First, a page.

The wealthiest 1% of Americans have seen their portion of national income rise from a little under 10% in 1980 to more than 20% in 2016. At the same time, the bottom 50% have seen their slice fall from more than 20% to about 13%, according to the World Inequality Database.
“The share of wealth going to the U.S. billionaire class has exploded in recent decades. Therefore, they can bid up the prices on the fanciest mansions in the country as Jeff Bezos just did with the Beverly Hills mansion,” Berkeley economist Emmanuel Saez, who has advised both Sanders and Warren on their tax plans, said in an email.
Indeed, Shapiro said, the very wealthiest buyers weren’t even interested in new mansions built by developers on a speculative basis and priced in the tens of millions. Instead, they want the finest “well-architectured classical houses that are irreplaceable” and aren’t going to let $5 million, $10 million “or $20 million stand in their way.”
Of course, with Bezos’ net worth of $130 billion, anything he does involving money can be a grand gesture. On Monday, he announced he was creating the Bezos Earth Fund, his biggest philanthropic investment yet, to help counter the effects of climate change. Bezos is starting the fund with a $10-billion contribution, which at 7.7% of his net worth makes his real estate acquisition look like small change.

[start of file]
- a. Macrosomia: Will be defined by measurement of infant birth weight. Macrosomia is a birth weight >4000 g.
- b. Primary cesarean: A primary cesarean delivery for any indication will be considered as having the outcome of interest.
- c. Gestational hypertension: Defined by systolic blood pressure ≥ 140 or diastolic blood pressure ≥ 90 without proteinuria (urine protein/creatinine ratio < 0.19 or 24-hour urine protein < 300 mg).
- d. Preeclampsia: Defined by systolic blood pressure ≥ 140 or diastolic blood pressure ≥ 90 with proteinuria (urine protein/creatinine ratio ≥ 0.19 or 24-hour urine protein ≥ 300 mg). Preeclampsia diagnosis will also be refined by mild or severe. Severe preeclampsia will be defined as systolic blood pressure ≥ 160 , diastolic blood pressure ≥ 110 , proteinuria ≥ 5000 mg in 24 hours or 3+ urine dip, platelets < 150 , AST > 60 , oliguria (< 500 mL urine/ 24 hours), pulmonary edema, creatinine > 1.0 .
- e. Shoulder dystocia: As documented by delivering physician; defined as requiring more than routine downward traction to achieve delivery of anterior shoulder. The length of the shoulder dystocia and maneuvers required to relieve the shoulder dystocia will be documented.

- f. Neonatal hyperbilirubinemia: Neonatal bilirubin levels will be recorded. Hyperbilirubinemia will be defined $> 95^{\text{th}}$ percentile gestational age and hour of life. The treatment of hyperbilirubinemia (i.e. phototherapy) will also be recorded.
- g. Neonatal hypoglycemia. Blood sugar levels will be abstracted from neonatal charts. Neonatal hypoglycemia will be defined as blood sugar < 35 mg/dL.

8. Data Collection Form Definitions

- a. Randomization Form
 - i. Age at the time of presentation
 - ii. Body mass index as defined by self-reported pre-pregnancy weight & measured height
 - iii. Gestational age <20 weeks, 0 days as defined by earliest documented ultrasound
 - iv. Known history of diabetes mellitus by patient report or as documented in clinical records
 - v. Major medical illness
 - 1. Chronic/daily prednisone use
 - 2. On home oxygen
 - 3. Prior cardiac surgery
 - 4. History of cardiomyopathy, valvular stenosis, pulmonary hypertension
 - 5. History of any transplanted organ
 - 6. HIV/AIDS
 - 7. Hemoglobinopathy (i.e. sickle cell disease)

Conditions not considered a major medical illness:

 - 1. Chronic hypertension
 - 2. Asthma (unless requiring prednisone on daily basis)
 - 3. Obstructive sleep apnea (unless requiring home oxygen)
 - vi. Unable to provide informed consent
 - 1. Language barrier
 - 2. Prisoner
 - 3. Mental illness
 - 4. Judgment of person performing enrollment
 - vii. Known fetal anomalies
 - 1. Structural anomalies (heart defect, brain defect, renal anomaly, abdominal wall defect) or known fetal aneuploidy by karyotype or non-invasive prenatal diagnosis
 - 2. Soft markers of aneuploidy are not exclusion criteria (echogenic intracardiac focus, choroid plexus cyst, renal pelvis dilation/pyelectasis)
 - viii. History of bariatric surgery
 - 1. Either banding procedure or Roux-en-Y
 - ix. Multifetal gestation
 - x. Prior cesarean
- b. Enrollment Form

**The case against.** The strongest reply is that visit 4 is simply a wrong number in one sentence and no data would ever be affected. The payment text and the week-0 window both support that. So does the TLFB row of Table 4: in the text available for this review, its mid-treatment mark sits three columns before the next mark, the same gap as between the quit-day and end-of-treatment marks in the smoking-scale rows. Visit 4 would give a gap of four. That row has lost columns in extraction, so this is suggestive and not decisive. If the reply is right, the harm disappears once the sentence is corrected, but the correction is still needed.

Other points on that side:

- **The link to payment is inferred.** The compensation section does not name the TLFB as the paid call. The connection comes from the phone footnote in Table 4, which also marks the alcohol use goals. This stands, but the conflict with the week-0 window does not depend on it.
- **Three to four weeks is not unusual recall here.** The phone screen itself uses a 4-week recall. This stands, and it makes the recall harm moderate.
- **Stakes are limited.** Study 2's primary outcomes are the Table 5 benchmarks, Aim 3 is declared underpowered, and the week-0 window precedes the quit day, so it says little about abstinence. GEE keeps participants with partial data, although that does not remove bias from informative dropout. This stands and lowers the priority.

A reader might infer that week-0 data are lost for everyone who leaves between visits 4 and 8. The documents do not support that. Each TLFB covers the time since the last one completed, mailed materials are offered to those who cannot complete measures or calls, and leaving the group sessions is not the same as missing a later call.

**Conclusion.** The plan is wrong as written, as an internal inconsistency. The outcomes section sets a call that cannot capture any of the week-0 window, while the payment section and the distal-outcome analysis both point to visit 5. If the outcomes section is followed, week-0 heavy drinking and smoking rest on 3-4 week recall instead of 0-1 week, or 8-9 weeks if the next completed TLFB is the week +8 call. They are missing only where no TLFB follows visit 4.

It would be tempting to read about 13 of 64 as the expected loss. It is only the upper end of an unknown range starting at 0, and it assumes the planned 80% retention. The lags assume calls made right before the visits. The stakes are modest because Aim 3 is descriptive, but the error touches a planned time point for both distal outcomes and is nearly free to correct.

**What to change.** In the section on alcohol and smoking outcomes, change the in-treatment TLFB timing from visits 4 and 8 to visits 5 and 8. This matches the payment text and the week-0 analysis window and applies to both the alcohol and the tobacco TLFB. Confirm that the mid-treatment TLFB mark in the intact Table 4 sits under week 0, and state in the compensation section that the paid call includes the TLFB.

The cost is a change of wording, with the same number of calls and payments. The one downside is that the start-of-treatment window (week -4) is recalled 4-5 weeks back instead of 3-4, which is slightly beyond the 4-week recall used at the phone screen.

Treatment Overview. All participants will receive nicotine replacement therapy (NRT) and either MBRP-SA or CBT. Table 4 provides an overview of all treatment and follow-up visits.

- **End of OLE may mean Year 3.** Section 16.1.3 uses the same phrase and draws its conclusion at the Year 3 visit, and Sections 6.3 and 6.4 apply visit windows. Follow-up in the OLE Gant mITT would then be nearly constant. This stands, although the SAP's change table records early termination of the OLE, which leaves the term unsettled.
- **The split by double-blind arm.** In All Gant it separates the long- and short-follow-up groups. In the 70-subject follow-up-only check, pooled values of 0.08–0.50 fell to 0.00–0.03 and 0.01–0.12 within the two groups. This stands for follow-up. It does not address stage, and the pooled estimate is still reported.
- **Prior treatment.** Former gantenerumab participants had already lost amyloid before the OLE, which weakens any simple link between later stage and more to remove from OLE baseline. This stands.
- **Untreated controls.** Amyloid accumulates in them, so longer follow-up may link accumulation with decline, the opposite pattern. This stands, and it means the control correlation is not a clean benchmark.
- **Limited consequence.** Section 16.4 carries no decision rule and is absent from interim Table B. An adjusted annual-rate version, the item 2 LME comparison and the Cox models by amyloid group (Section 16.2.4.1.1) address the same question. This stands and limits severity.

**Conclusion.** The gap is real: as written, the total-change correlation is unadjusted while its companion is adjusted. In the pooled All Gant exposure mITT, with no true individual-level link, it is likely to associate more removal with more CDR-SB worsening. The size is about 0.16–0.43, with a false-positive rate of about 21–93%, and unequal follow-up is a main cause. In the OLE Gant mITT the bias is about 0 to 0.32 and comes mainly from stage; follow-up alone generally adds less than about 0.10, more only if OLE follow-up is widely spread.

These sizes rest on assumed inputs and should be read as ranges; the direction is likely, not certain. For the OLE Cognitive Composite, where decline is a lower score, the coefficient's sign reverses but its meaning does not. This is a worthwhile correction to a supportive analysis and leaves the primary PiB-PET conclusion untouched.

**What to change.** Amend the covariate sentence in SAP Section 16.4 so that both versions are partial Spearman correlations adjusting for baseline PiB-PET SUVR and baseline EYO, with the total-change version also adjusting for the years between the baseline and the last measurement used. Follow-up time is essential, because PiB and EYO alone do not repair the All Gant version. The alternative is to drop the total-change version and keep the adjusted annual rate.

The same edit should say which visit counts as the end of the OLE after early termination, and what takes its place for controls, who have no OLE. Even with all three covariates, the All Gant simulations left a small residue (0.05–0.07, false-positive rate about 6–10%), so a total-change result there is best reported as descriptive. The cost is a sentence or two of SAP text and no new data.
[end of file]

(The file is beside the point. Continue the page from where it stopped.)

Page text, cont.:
Neverthless, Bezos’ ambitions include being a dominant force in Hollywood through his Amazon Studios, and he has certainly made a statement with his home purchase. But there is no guarantee that the record will stand the test of time.
In October, financier Gary Winnick put his Casa Encantada on the market for $225 million. The home — a 40,000-square-foot 1930s-era trophy perched above the Bel-Air Country Club — has twice set the record for the highest price for a residential real estate sale in the U.S.
Jeff Hyland, Casa Encantada listing agent with Beverly Hills-based Hilton & Hyland, said he was thrilled to see Bezos shell out what he did for the Warner estate.
“L.A. is the hottest market on the planet right now,” Hyland said. “I thought we would have a market correction two years ago. We never had it, and on the very top we may never have one only because the tax laws and the rich are getting so much richer.”
He confidently predicted Casa Encantada would go for more than what Bezos paid.
Times staff writer Jack Flemming contributed to this article.